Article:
In all three analytical sets, the key to reducing costs without compromising compliance is the ability to accurately assess
risk, enabling the organization to optimize resources in high-risk areas and save resources in low-risk areas. When assessing
the risk of reducing or eliminating a specification or eliminating an analytical method, four questions must be asked:
- Does the specification or method provide information about the efficacy, safety, purity, or potency of the finished product?
If not, the specification or method should be reconsidered.
- Has the method ever predicted or prevented a compliance issue? If not, then it is likely adding little value.
- What would be the regulatory impact of eliminating or reducing the method? Would the benefits of eliminating or reducing it
outweigh the regulatory hurdles that would have to be cleared?
- What is the cost of a batch failure versus the cost of testing? Is the frequency of batch failure statistically low that it
is more cost effective to "eat" one batch whereas the cost to test each batch may far exceed the cost of the one failed batch?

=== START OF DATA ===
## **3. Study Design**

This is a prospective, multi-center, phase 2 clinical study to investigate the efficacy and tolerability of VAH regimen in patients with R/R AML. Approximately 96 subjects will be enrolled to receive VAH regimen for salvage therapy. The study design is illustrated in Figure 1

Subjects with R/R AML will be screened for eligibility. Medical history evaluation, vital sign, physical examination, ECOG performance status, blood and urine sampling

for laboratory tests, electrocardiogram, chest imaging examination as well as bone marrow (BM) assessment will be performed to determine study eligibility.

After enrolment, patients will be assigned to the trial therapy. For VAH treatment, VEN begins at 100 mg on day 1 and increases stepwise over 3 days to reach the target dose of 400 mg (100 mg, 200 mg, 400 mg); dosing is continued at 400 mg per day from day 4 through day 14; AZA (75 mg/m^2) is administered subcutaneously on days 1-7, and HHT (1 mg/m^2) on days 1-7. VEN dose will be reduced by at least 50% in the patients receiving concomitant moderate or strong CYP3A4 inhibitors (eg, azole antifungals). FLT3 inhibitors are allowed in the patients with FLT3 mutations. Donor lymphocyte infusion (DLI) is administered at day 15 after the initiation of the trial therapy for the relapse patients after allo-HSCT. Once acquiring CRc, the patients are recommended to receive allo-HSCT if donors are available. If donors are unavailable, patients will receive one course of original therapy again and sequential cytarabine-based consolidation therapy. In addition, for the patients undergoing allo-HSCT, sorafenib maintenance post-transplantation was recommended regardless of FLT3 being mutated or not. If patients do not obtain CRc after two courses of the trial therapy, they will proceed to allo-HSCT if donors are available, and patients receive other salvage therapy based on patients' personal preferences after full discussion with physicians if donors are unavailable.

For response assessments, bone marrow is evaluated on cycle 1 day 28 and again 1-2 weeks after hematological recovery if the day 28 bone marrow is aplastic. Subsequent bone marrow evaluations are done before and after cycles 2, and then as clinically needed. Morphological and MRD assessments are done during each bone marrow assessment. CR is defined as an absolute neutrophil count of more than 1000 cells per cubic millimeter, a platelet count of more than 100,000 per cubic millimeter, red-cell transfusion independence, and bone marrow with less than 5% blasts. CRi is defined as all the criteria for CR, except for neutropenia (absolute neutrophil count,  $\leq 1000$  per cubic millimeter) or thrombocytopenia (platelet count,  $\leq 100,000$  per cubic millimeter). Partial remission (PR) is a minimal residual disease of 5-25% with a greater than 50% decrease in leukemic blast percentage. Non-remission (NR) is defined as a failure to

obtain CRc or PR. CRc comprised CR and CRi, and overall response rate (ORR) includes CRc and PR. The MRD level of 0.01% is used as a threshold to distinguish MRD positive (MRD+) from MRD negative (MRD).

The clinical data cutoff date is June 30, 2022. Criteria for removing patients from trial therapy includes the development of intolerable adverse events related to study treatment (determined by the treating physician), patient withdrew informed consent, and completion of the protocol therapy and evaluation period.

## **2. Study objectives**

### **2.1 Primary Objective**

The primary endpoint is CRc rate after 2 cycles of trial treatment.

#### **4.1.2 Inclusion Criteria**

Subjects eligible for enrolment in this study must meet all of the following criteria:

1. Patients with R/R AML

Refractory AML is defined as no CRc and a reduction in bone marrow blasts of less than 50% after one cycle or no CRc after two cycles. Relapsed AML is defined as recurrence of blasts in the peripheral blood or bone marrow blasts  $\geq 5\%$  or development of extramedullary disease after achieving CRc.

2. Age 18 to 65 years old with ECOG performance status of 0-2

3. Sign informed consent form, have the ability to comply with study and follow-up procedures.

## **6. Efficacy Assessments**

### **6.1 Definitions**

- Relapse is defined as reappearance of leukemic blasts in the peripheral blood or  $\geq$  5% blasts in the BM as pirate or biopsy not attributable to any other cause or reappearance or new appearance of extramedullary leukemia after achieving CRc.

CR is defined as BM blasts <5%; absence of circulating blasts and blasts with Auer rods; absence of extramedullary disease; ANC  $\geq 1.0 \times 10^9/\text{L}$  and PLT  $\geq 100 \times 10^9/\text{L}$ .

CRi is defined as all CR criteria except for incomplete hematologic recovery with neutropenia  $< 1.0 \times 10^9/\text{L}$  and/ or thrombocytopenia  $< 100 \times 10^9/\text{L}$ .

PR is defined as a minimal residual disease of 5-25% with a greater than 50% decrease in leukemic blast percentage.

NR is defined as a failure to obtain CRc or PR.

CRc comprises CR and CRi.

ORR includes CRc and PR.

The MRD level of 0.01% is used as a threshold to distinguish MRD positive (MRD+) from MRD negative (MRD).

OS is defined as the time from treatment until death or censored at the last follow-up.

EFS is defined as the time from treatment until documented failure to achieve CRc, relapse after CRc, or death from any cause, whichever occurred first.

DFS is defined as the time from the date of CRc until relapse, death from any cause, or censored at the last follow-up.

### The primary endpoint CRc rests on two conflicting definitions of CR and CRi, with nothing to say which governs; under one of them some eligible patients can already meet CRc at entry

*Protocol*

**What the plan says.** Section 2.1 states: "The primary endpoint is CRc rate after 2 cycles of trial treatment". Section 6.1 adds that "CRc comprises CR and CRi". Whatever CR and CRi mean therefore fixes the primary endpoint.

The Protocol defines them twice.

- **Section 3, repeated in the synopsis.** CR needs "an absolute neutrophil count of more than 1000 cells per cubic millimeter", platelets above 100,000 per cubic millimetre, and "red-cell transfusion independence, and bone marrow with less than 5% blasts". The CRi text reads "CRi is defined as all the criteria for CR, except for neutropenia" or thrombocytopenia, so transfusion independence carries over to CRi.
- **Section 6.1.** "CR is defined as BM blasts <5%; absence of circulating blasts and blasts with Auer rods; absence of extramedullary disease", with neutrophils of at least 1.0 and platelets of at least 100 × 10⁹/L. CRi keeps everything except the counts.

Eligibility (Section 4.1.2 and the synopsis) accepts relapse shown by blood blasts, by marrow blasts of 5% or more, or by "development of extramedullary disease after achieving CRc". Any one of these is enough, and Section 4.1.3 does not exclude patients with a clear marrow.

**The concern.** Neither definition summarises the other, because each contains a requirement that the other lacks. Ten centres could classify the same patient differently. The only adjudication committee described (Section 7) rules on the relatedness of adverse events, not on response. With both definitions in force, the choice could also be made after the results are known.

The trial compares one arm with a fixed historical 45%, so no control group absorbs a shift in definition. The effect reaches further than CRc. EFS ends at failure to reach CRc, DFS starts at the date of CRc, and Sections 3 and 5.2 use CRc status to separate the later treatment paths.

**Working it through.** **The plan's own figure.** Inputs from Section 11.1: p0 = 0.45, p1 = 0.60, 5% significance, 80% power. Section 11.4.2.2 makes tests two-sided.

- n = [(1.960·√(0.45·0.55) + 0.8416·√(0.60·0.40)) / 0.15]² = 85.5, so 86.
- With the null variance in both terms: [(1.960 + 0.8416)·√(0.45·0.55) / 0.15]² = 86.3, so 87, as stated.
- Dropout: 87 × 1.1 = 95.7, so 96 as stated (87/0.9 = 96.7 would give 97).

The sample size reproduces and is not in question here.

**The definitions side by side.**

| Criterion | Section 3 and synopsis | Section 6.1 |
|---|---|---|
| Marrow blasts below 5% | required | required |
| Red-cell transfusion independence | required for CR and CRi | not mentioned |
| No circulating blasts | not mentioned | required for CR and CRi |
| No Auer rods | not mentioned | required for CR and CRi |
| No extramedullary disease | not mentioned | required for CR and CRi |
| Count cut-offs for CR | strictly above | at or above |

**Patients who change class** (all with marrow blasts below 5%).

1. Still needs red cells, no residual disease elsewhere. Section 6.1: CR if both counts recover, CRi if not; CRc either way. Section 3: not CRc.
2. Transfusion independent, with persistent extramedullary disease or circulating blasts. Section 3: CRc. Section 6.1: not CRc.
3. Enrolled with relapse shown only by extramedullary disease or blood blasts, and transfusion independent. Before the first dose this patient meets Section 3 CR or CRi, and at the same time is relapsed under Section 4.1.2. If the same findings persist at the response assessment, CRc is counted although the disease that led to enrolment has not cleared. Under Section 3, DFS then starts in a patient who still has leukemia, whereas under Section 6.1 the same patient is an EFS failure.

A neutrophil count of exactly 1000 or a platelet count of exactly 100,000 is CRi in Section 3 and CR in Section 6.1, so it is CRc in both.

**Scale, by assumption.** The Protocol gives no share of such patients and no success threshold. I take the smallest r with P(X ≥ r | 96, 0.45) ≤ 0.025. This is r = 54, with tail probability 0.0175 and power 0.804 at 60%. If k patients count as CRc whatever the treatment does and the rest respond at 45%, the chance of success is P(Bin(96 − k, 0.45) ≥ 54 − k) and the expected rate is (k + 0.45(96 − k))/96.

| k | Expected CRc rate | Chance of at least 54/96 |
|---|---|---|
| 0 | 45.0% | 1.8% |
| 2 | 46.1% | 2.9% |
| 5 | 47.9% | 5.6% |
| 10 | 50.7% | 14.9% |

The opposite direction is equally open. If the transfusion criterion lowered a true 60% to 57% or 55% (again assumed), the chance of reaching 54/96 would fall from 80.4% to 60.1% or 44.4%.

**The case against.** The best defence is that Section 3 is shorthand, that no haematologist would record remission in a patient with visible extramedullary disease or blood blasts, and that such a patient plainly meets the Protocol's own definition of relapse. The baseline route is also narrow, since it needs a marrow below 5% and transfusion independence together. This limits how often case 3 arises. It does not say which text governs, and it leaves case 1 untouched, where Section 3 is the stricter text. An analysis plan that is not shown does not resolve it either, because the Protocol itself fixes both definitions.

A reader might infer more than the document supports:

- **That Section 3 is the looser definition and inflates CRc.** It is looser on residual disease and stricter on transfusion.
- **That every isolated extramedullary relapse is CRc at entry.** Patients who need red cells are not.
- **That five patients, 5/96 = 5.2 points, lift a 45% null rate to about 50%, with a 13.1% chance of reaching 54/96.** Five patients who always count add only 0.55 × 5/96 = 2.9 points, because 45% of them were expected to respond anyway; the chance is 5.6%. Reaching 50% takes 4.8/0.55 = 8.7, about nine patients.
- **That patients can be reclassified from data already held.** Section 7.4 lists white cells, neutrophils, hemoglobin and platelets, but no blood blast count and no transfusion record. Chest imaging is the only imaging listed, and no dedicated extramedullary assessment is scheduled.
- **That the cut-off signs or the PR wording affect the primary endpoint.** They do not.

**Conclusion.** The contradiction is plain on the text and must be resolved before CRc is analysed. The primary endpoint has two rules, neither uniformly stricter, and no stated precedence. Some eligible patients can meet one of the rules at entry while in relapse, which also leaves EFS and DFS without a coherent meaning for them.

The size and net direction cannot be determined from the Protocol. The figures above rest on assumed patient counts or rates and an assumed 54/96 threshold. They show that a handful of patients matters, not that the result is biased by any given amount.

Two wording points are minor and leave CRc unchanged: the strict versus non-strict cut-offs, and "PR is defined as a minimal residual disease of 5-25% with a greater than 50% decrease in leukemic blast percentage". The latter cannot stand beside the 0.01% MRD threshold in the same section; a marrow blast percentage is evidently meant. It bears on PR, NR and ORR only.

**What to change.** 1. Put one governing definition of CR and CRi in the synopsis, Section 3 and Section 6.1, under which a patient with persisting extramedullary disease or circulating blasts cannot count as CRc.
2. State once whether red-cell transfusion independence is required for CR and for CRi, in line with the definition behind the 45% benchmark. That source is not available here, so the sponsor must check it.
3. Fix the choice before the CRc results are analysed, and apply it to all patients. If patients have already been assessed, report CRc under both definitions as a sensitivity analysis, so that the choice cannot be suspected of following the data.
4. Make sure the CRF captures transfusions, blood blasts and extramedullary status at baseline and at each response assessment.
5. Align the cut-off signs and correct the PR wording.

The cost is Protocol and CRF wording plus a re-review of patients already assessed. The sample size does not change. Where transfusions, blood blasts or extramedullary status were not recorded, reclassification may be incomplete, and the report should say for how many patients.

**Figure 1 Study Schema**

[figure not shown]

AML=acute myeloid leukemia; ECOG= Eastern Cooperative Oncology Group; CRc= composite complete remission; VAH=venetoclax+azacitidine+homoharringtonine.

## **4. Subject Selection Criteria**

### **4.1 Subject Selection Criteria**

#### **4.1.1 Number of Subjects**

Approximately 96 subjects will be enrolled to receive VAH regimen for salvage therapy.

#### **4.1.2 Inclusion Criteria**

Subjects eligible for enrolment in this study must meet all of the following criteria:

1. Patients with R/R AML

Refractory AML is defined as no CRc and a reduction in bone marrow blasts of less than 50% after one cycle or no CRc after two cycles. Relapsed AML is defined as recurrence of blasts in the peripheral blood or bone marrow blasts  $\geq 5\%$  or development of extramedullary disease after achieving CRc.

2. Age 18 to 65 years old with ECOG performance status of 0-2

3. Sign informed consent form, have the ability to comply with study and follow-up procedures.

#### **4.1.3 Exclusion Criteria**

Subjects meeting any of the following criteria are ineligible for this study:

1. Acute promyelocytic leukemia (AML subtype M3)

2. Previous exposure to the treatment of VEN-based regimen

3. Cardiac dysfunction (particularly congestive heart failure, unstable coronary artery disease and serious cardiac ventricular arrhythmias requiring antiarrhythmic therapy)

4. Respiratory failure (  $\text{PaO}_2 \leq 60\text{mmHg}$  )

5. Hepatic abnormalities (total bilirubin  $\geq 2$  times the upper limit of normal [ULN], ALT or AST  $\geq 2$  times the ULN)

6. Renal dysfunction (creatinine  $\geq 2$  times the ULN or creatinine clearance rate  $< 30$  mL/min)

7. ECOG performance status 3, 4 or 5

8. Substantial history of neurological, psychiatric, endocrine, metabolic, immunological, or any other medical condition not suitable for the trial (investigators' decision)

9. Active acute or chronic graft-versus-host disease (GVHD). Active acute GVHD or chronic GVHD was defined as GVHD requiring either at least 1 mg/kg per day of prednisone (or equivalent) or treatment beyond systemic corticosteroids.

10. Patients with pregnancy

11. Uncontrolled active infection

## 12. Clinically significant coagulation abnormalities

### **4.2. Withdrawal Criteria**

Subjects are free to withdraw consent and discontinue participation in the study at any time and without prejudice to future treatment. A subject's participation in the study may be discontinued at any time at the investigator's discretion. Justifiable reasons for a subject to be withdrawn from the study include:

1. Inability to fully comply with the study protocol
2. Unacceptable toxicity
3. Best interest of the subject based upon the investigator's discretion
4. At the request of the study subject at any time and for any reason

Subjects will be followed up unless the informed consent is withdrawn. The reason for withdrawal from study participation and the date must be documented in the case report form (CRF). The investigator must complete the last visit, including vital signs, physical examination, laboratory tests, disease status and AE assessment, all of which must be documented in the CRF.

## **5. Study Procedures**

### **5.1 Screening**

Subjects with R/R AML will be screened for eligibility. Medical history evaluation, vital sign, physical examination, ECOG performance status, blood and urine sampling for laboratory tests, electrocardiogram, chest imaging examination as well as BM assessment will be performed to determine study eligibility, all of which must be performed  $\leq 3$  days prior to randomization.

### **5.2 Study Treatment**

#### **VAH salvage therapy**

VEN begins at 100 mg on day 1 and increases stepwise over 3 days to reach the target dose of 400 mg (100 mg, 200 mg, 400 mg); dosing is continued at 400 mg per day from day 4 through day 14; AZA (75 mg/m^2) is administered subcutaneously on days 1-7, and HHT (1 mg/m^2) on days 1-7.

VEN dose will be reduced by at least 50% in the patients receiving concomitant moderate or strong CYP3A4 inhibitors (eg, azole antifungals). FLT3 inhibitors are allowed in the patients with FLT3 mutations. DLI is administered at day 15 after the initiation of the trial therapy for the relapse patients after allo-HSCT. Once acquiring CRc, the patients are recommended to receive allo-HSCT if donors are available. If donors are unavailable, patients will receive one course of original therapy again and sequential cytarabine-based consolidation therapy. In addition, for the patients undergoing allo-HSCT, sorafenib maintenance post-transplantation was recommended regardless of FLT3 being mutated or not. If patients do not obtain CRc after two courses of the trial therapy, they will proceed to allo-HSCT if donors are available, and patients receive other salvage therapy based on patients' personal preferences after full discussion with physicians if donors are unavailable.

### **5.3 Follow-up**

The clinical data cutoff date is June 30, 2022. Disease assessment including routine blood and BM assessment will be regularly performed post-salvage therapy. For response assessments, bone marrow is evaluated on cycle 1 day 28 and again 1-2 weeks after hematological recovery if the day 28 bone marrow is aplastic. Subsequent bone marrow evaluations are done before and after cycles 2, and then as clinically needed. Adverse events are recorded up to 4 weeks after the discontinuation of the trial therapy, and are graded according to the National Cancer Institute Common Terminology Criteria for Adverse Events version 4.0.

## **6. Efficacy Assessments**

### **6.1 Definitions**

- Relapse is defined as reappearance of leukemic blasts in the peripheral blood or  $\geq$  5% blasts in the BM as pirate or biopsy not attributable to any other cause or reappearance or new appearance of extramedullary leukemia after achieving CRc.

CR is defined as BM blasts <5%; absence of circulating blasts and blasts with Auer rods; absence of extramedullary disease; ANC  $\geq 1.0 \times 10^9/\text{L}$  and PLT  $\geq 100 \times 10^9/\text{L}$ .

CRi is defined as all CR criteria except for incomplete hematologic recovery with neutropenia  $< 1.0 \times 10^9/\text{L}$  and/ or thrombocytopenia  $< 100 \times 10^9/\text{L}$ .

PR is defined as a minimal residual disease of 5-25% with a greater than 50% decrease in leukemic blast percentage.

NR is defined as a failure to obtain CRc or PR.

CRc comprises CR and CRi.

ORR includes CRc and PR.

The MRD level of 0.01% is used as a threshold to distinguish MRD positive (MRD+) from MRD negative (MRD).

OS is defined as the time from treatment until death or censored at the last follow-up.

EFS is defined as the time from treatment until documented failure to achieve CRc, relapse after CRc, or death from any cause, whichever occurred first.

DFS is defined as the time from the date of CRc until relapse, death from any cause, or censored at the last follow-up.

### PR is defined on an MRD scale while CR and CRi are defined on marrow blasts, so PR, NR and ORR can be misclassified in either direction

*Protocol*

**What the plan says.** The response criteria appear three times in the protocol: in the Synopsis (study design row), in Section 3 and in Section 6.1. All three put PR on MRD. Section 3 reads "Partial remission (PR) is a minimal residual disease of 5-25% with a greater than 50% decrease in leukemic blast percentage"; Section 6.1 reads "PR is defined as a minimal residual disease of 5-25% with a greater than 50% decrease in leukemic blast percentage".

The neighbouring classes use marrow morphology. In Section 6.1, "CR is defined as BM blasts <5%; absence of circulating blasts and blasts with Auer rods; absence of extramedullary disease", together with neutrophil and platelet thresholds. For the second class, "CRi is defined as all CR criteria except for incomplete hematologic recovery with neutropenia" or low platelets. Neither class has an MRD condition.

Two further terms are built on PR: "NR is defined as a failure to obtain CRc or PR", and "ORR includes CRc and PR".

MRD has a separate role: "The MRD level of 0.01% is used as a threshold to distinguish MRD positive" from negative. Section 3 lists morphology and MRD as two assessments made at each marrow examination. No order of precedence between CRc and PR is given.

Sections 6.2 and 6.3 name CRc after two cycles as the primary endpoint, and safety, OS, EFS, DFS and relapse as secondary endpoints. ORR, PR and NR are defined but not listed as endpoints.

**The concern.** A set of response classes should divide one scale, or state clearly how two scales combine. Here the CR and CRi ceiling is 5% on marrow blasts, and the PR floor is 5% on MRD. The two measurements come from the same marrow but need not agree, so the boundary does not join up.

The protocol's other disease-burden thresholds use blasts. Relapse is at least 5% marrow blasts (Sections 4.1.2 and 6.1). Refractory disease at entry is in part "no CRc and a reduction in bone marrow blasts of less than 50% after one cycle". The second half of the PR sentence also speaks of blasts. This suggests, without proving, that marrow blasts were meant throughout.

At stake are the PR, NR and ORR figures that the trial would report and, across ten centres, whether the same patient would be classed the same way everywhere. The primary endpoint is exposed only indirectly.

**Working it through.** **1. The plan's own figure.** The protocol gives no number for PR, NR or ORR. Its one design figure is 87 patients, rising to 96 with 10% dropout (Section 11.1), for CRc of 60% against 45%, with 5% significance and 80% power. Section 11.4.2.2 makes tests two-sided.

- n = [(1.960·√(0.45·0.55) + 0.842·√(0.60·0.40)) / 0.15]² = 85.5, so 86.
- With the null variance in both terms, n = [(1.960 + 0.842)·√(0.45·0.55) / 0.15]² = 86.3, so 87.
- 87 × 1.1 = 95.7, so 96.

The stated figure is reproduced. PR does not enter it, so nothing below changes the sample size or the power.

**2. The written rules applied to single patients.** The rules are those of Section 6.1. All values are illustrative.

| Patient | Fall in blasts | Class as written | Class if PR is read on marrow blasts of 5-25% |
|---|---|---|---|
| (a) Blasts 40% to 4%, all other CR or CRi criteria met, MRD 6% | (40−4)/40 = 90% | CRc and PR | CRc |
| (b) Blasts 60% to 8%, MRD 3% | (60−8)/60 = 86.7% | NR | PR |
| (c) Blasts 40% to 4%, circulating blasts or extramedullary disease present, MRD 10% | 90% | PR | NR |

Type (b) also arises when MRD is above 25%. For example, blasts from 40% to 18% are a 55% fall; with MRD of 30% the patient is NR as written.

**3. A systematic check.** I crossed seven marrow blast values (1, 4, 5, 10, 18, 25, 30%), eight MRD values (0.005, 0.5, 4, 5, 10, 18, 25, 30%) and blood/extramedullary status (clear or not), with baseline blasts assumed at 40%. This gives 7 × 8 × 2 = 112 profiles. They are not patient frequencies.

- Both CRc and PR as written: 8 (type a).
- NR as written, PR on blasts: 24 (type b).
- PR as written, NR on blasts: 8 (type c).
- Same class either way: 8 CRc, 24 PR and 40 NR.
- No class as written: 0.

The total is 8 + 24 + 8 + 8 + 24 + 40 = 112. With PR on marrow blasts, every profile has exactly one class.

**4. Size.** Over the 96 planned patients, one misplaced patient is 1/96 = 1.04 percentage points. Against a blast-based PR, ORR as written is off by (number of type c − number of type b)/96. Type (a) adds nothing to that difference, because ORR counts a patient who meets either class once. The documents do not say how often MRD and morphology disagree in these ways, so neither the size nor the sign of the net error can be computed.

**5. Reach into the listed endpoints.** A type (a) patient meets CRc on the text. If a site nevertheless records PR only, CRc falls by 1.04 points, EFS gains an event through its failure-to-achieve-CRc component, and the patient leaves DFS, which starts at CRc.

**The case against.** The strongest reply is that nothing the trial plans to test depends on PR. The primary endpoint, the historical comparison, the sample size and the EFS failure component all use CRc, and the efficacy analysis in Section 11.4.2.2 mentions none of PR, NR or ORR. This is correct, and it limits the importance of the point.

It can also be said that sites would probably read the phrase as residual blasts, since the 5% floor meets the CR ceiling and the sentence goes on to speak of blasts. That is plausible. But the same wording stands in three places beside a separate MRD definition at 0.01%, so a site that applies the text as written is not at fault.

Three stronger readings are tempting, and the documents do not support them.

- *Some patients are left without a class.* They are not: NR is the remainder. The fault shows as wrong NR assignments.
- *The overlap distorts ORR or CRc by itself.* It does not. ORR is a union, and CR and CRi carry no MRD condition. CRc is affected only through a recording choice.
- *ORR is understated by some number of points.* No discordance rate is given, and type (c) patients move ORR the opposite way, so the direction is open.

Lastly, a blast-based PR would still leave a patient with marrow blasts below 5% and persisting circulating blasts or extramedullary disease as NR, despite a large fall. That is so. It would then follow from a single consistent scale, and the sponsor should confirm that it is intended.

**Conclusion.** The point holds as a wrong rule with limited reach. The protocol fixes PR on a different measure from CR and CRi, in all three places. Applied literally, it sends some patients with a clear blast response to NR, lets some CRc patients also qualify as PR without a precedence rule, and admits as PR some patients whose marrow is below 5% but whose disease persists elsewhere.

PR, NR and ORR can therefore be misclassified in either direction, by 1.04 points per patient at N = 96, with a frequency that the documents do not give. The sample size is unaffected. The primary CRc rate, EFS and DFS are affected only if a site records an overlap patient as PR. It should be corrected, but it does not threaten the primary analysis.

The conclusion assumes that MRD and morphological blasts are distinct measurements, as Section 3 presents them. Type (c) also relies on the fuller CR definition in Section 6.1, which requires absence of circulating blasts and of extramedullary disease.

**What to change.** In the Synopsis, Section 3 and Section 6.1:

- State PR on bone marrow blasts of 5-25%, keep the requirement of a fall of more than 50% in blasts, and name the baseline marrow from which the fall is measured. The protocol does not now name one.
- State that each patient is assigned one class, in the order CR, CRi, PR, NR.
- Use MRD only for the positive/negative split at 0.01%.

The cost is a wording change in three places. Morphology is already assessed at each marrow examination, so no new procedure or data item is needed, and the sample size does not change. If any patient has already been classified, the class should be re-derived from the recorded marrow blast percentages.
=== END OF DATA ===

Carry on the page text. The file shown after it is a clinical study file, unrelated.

If the testing of each individual batch can indicate a trend that can reduce or eliminate batch failure, then it may be worth
considering implementing the testing of a statistical number of batches to determine if a trend is being observed. This approach
can reduce the cost of testing (occasional testing versus every batch) and reduce the probability of a failed batch.
Because FDA started promoting quality risk management as part of its 21st century cGMP initiative, risk-based approaches to all aspects of biopharmaceutical operations have become more familiar
and widespread. Analytical testing should be no exception. Although early-stage development personnel do not need to be in
full GMP mode, they do need to understand more fully what is required for compliance, and just as importantly, what is not
required. In fact, development personnel are increasingly undergoing GMP training for just that reason. Similarly, personnel
responsible for legacy products are increasingly reviewing them for accretions of unnecessary testing. As companies who emulate
them will find, significant cost savings and confidence in compliance do not have to be mutually exclusive.
J. Michael Rutledge, RPh, PhD, and Chet Meyers, PhD, are both managing consultants at Tunnell Consulting, Inc.